Spanish illustrator Pablo Amargo offers his system of managing creativity:
I like to work on two sketchbooks at the same time. One is for work, with lots of little drawings, ideas for postcards and books. The second one is for pleasure, with collages, my thoughts, people I admire, quotes from books, news and film reviews, that sort of thing. … My sketchbooks are not a removed, strange or chaotic place; they’re actually quite ordered and are a natural extension of my published work.
Pablo Amaro: Birds
Pablo Amaro: The Whale
Pablo Amaro: Fishes
Pablo Amaro: There Are a Hundred Reasons to Buy a House
Soho-based Parisian illustrator Serge Bloch shares his poetic relationship with newspapers:
I like drawing for newspapers. I like newsprint. I like the grey of the text, the black of the titles, the elegance of the compositions. A page of newspaper is like a wall or a gallery where hundreds of thousands of people can visit, without being prevented by shyness from entering the gallery. You can be on a train, in bed or on a sunny bench. But that exhibit is ephemeral because, the following day, there is nothing left, just a piece of paper to dry your boots with or peel vegetables on.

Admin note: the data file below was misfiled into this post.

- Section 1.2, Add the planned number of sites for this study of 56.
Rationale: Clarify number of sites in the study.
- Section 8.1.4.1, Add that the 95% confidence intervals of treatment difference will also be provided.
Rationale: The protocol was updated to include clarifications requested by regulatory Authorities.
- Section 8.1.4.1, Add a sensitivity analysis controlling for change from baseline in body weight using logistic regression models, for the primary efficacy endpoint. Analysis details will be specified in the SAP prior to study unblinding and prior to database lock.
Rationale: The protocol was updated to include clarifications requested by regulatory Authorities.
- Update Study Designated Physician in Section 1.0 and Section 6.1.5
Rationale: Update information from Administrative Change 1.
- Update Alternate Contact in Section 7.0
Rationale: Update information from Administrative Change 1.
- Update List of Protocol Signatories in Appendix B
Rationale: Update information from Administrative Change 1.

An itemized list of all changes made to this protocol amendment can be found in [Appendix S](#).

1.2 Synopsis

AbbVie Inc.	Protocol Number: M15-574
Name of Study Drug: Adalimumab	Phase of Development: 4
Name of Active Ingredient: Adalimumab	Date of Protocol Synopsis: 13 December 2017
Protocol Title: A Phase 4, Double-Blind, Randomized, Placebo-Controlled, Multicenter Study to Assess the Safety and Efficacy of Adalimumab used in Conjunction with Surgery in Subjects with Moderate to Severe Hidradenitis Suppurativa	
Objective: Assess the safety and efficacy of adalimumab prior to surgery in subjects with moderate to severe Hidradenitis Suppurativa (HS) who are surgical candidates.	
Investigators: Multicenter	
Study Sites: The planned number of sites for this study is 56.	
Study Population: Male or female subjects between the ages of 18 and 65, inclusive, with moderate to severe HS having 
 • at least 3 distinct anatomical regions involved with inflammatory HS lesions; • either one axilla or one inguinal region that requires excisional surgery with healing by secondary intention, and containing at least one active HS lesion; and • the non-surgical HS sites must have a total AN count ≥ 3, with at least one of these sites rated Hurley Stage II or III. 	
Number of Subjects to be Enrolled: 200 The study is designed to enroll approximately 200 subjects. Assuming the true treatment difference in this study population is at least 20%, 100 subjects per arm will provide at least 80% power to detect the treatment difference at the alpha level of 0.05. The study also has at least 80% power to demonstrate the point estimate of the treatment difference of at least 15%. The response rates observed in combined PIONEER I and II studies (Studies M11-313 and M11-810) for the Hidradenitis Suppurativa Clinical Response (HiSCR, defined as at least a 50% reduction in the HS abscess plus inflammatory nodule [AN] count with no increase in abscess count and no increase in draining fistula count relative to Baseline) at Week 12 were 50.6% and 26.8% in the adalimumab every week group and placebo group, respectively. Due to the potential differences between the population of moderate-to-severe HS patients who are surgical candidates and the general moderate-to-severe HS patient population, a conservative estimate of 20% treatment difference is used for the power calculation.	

Serge Bloch: Except the bird and the sticker (found in a Paris flea market), these are sketches to find an idea for the New York Times’ science section on the subject of why we like pets
Elephant; Head found in an old book of anatomy by Serge Bloch
Serge Bloch: Birds for McKinsey magazine
Celebrated artist and graphic design educator Ed Fella uses his sketchbooks as both escapism and reservoir for combinatorial creativity:
For me these books are a means of detachment. They are a discharge, a continuation of form studies based on my 30 years of work as a professional illustrator and graphic designer. They are mostly non-objective or ‘deconstructed’ form drawings, decorative and embellished with techniques I learned in my commercial art illustration practice. They reference a history (late nineteenth to mid-twentieth century) that was before my time, but one that I find rich in possibilities for reworking.
Ed Fella: Four-color ballpoint pen with white and yellow prismacolor pencil on paper from a 2004 sketchbook
Ed Fella: Collages from a 1983 sketchbook
Ed Fella: Three collage pages from a 2002 sketchbook (Moleskine Accordion Fold). All fragments of posters from streets in Melbourne, Australia.
For London-based Japanese illustrator Fumie Kamijo, the sketchbook is a physical filing cabinet for the lived experience that feeds creativity:
Everything I have experienced goes into my sketchbooks, the things I have seen, eaten, heard, felt, and, perhaps most importantly, they are the perfect place to document my strange daydreams.
Fumie Kamijo: 'Rabbit’s Family Tree,' pen and ink, 2007
Complement Sketchbooks with Drawn In: A Peek into the Inspiring Sketchbooks of 44 Fine Artists, Illustrators, Graphic Designers, and Cartoonists, then revisit Joan Didion’s timeless piece on keeping a notebook.